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Posted at: Oct 14, 2015, 12:50 AM; last updated: Oct 13, 2015, 10:26 PM (IST)

The restive youth

What is needed is job creation and capability building
The restive youth

THE Patel youth movement for reservation in Gujarat is not showing signs of abating and is likely to spread to other states if not settled soon. But whether that happens, is there a solution? It may be that the movement only aims to strike at reservations in the country. It is also true that while some Patels are well-off, a majority of them are not and they may be genuinely protesting out of frustration. 

Signs of desperation and frustration among the youth are visible all around. In UP, 23 lakh people have applied for 368 posts of peon. Among them are a few hundred PhD and many BTech, MSc and MCom candidates. The minimum required qualification is only class V. Overqualified people applying in such large numbers reflects despondency. But this is nothing new. Some years ago, a similar thing happened for railway jobs, but the scale is now larger, reflecting a growing crisis in the lives of the young. No wonder jobs are sought to be ring-fenced by a variety of means and reservations is one of them. The recent Maharashtra government order requiring knowledge of Marathi to drive autos in Mumbai is another example.

Such moves for ring-fencing jobs are a consequence of the acute employment problem in the country. There is rising enrolment at all levels of education but commensurate jobs are not being generated by the economy. So, opportunities for the youth, corresponding to their degrees, are lacking. It is another matter that the degrees may not reflect capability and are a mere passport to jobs. Nonetheless, a degree raises expectations of a good life and when this is belied, it leads to alienation among the youth. This is especially so when families spend enormous resources in capitation fees or in private high-cost courses. The future of the family is put at stake and some who dispose of the few assets they possess even slip below the poverty line in an attempt to get their children into higher education. No wonder, communities are trying to protect jobs for their young by whatever means possible.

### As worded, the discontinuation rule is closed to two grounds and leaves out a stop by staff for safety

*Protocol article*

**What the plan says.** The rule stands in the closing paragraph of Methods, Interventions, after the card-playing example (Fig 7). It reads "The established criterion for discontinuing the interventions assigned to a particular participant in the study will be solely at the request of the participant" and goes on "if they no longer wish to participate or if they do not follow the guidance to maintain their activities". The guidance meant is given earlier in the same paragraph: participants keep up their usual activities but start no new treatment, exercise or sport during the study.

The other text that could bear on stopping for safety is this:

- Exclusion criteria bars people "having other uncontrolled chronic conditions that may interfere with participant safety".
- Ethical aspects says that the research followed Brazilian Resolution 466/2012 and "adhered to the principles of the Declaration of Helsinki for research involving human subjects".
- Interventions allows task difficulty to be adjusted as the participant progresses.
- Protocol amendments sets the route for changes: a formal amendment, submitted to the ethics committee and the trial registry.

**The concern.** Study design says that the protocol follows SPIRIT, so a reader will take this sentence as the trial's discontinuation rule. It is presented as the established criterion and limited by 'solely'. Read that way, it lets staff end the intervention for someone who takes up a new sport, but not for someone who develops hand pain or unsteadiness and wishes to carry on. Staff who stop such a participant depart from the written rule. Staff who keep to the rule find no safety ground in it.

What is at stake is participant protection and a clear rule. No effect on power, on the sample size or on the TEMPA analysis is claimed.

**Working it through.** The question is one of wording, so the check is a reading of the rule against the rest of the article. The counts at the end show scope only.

India has little social security so people can’t afford to be unemployed. To survive, they pick up any menial work, no wonder the data shows little unemployment. The problem is under-employment — people working at jobs for which they are over qualified or working for a few hours in a day or a week. It is not uncommon to meet courier boys or taxi drivers or daily wage labourers with graduate degrees.

The crux of the problem then is job creation and building capability among the youth. The pink press highlights reports of IIM graduates getting jobs paying seven-figure salaries or an entire batch getting a job before they complete their degrees. But, this group represents less than 0.1 per cent of job seekers. It is often said people should generate jobs for themselves, displaying an entrepreneurial spirit.